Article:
The Dispatch ran an editorial this week on this subject. While the particular point of this editorial was to criticize school boards who allowed their access to district employees to be limited by their administrators (not the case in Hilliard by the way), the broader issue is in regard to the built-in tension between a governing board and the executives they hire as to who gets to make the big decisions.

The really good leaders want to have as much autonomy as they can get away with. I'm reminded of a scene in the movie "MacArthur," where the General, in the midst of his struggle with President Truman over who would dictate strategy during the Korea War, remarked to an aide: "My job would be so much simpler if I didn't have to deal with these temporary residents of the White House."

I can understand Superintendents feeling this way as well. After spending decades gaining skills, understanding, and experience as to how to make a complex organization like a school district function effectively, along come these yahoos - most with no education background - who get elected to the School Board every couple of years and try to tell the Superintendent what to do, and how to do them.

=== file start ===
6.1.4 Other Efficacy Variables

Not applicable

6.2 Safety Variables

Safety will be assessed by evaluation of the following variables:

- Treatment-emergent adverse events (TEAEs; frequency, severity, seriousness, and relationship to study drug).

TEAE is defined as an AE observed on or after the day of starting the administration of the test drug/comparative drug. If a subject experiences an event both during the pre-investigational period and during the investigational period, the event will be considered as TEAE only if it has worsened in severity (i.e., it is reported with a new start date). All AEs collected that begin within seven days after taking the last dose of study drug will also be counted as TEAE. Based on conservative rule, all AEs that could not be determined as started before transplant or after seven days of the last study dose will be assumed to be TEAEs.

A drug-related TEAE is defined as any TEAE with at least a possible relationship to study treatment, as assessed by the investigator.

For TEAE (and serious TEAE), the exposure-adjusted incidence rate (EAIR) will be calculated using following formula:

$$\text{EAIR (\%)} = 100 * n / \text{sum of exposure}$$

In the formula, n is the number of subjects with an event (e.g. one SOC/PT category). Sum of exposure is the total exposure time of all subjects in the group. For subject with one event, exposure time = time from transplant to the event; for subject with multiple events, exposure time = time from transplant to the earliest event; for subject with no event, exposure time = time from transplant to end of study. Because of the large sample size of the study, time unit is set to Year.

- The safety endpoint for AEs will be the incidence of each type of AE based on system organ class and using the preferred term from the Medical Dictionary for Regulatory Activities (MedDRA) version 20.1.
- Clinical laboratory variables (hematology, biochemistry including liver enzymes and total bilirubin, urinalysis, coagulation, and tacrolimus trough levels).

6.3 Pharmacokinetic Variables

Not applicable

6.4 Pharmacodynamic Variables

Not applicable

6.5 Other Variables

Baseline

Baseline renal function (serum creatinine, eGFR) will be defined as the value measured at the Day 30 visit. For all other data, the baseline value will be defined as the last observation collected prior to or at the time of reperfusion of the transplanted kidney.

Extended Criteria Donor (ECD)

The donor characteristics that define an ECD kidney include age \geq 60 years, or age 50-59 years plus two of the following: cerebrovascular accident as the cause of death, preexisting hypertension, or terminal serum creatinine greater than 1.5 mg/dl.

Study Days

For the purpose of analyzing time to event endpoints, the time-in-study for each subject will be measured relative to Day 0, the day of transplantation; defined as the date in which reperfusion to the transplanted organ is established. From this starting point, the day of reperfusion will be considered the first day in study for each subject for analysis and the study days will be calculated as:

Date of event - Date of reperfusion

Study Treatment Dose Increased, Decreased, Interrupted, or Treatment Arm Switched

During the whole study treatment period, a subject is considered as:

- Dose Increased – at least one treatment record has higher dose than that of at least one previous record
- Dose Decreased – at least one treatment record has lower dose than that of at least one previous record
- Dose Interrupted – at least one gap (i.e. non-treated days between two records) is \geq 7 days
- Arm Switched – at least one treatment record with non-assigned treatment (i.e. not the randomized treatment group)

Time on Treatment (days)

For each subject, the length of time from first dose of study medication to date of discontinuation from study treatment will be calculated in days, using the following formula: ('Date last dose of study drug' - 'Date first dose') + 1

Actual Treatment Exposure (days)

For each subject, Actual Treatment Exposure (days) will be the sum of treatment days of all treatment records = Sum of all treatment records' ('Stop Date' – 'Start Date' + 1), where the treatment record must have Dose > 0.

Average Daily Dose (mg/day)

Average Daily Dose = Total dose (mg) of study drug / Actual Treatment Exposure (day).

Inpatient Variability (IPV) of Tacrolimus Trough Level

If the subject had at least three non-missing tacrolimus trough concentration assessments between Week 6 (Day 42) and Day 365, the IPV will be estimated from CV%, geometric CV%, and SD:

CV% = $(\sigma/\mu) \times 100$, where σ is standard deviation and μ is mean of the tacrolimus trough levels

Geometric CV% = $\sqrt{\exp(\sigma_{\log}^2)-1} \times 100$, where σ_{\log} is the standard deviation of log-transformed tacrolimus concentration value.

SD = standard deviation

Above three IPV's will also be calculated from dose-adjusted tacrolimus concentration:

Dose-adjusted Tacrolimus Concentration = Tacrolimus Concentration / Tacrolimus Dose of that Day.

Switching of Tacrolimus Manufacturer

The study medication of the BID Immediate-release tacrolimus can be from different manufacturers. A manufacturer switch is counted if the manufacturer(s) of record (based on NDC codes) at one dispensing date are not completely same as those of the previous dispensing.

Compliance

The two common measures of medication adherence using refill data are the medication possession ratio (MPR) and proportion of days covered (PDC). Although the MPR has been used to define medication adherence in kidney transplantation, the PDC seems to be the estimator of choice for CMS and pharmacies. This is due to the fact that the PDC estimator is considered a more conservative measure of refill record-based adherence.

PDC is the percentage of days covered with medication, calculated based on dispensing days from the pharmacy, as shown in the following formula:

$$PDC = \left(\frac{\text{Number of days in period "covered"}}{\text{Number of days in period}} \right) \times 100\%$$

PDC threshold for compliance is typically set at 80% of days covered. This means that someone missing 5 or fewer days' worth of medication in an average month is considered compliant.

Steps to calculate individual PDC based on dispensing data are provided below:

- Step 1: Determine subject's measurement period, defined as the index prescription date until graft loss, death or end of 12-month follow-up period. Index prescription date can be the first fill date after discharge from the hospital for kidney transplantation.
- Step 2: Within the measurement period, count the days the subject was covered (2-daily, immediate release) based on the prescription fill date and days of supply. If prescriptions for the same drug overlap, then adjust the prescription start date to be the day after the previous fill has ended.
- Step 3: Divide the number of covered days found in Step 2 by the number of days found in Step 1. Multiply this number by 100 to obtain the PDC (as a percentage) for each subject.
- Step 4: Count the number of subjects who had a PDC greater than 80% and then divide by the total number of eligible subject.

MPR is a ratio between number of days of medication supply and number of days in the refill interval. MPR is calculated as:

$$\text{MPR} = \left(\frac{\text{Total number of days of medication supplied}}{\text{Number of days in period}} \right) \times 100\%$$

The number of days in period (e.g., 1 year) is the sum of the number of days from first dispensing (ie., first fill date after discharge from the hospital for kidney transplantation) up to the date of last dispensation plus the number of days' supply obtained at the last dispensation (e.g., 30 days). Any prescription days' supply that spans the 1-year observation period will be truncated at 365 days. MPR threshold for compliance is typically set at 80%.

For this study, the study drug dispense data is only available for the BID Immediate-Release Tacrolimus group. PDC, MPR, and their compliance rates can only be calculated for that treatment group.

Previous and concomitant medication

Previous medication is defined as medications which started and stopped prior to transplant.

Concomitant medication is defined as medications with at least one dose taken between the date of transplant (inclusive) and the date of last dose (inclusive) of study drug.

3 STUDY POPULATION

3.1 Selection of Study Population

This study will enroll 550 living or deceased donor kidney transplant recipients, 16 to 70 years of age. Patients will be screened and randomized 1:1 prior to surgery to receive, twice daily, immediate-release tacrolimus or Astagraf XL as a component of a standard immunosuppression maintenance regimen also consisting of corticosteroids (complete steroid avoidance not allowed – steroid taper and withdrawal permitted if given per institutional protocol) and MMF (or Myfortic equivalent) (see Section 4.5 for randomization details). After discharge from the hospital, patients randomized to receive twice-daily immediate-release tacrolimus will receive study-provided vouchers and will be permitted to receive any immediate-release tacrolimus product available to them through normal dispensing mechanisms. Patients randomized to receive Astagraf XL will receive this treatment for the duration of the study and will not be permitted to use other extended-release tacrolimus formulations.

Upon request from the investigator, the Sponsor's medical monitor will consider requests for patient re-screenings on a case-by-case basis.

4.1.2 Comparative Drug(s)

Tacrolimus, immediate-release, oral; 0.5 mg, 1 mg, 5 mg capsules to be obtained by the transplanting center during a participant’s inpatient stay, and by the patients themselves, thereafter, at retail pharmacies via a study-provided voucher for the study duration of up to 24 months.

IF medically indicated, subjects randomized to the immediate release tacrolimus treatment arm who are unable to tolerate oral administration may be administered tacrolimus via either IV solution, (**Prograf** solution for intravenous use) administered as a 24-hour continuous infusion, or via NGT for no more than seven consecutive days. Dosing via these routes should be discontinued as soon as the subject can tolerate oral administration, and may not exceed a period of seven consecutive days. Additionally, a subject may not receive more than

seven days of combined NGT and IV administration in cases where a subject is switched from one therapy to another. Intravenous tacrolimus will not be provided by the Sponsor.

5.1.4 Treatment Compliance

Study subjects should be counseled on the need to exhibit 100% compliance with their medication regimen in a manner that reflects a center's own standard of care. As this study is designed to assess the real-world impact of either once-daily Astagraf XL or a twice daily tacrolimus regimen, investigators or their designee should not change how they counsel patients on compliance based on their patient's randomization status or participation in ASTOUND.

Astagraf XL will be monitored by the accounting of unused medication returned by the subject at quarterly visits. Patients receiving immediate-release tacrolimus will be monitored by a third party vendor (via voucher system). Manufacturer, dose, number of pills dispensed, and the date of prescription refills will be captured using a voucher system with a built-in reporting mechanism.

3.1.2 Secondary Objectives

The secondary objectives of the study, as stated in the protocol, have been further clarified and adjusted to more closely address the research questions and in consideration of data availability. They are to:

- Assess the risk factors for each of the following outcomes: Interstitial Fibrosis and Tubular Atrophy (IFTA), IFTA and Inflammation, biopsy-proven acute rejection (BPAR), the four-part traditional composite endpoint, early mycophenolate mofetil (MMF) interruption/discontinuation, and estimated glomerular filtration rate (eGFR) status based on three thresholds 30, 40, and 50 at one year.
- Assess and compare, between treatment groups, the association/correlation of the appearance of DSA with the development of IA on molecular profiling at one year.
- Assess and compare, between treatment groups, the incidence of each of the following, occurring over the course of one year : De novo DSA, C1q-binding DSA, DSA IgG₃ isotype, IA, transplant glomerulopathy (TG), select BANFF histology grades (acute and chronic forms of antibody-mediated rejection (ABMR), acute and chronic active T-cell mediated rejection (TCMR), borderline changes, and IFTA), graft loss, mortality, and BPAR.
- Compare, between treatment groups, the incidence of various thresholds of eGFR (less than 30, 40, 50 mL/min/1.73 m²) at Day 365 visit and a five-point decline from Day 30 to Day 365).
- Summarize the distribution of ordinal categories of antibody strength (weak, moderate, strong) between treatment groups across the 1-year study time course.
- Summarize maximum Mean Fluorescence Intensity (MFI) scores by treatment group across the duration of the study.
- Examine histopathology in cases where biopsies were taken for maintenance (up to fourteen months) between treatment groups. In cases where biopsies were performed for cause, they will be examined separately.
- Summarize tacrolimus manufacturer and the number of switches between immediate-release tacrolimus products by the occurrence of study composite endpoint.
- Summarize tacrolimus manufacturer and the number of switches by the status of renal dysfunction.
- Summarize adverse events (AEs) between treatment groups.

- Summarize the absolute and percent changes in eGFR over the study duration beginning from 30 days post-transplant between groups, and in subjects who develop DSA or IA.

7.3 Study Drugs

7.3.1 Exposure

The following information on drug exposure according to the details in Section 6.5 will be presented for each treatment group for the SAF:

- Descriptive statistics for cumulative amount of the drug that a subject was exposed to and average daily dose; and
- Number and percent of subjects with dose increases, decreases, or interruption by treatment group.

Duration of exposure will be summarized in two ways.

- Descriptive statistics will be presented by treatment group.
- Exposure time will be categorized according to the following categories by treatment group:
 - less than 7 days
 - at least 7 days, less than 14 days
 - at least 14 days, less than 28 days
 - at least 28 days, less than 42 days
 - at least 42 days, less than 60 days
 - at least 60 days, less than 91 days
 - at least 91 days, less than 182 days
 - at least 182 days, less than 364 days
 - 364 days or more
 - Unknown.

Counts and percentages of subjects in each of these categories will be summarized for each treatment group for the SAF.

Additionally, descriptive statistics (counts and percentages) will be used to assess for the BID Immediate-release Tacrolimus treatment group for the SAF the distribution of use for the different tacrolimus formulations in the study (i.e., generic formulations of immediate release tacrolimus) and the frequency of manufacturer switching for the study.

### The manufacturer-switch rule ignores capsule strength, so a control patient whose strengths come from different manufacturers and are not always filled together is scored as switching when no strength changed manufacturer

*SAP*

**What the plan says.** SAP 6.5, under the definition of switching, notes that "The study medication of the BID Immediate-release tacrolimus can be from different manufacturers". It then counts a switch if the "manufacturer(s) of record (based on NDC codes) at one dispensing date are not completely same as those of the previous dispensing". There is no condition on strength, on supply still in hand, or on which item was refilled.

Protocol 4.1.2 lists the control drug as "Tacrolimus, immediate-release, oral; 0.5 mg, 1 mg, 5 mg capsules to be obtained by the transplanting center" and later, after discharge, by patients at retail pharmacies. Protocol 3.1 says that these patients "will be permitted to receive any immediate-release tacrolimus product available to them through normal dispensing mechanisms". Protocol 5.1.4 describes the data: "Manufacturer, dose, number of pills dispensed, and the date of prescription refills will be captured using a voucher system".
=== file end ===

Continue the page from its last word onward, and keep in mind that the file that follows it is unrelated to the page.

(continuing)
During Dale McVey's tenure as Superintendent, we've had fifteen different people serve on the School Board. It could have been as many as 20 different folks, but a number have successfully run for re-election, including Doug Maggied who is now serving his fifth term.
click to enlarge
I find it interesting that in the years when three Board seats come up for election, the incumbants tend to run for re-election and retain their seats. Conversely in the years when only two seats are up for grabs, it seems that either the incumbent decides not to run again, or gets defeated in the bid for re-election. Doug Maggied is the anomaly, as he was defeated by Denise Bobbitt in 2001, but came back to win a seat again in 2003, which he has held ever since.